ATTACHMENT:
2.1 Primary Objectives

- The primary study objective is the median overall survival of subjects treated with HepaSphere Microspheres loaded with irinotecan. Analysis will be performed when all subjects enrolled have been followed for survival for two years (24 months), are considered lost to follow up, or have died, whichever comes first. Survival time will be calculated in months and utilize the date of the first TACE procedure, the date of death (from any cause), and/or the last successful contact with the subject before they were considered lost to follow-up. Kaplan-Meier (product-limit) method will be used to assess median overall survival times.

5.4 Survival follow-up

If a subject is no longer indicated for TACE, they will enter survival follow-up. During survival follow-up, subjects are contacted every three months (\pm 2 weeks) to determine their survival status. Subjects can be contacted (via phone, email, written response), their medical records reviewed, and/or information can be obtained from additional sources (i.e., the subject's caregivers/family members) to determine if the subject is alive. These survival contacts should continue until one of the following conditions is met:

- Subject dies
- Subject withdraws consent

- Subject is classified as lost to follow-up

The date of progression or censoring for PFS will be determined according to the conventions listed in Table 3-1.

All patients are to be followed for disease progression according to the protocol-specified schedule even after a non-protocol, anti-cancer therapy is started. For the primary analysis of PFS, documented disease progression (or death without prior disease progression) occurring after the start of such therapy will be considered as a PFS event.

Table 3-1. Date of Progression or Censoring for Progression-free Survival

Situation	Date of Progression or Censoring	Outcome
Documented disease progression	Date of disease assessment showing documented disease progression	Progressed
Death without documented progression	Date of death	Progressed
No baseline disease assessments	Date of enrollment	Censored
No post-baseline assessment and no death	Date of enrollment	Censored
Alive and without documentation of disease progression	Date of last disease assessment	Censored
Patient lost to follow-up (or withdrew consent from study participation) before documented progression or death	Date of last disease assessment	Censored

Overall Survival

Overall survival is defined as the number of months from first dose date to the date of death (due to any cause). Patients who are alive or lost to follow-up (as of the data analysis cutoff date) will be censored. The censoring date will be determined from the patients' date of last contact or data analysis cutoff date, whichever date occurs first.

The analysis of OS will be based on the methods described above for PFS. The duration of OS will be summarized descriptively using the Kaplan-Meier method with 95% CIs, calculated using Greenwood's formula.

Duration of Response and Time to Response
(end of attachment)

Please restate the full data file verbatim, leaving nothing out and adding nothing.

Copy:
2.1 Primary Objectives

- The primary study objective is the median overall survival of subjects treated with HepaSphere Microspheres loaded with irinotecan. Analysis will be performed when all subjects enrolled have been followed for survival for two years (24 months), are considered lost to follow up, or have died, whichever comes first. Survival time will be calculated in months and utilize the date of the first TACE procedure, the date of death (from any cause), and/or the last successful contact with the subject before they were considered lost to follow-up. Kaplan-Meier (product-limit) method will be used to assess median overall survival times.

5.4 Survival follow-up

If a subject is no longer indicated for TACE, they will enter survival follow-up. During survival follow-up, subjects are contacted every three months (\pm 2 weeks) to determine their survival status. Subjects can be contacted (via phone, email, written response), their medical records reviewed, and/or information can be obtained from additional sources (i.e., the subject's caregivers/family members) to determine if the subject is alive. These survival contacts should continue until one of the following conditions is met:

- Subject dies
- Subject withdraws consent

- Subject is classified as lost to follow-up

The date of progression or censoring for PFS will be determined according to the conventions listed in Table 3-1.

All patients are to be followed for disease progression according to the protocol-specified schedule even after a non-protocol, anti-cancer therapy is started. For the primary analysis of PFS, documented disease progression (or death without prior disease progression) occurring after the start of such therapy will be considered as a PFS event.

Table 3-1. Date of Progression or Censoring for Progression-free Survival

Situation	Date of Progression or Censoring	Outcome
Documented disease progression	Date of disease assessment showing documented disease progression	Progressed
Death without documented progression	Date of death	Progressed
No baseline disease assessments	Date of enrollment	Censored
No post-baseline assessment and no death	Date of enrollment	Censored
Alive and without documentation of disease progression	Date of last disease assessment	Censored
Patient lost to follow-up (or withdrew consent from study participation) before documented progression or death	Date of last disease assessment	Censored

Overall Survival

Overall survival is defined as the number of months from first dose date to the date of death (due to any cause). Patients who are alive or lost to follow-up (as of the data analysis cutoff date) will be censored. The censoring date will be determined from the patients' date of last contact or data analysis cutoff date, whichever date occurs first.

The analysis of OS will be based on the methods described above for PFS. The duration of OS will be summarized descriptively using the Kaplan-Meier method with 95% CIs, calculated using Greenwood's formula.

Duration of Response and Time to Response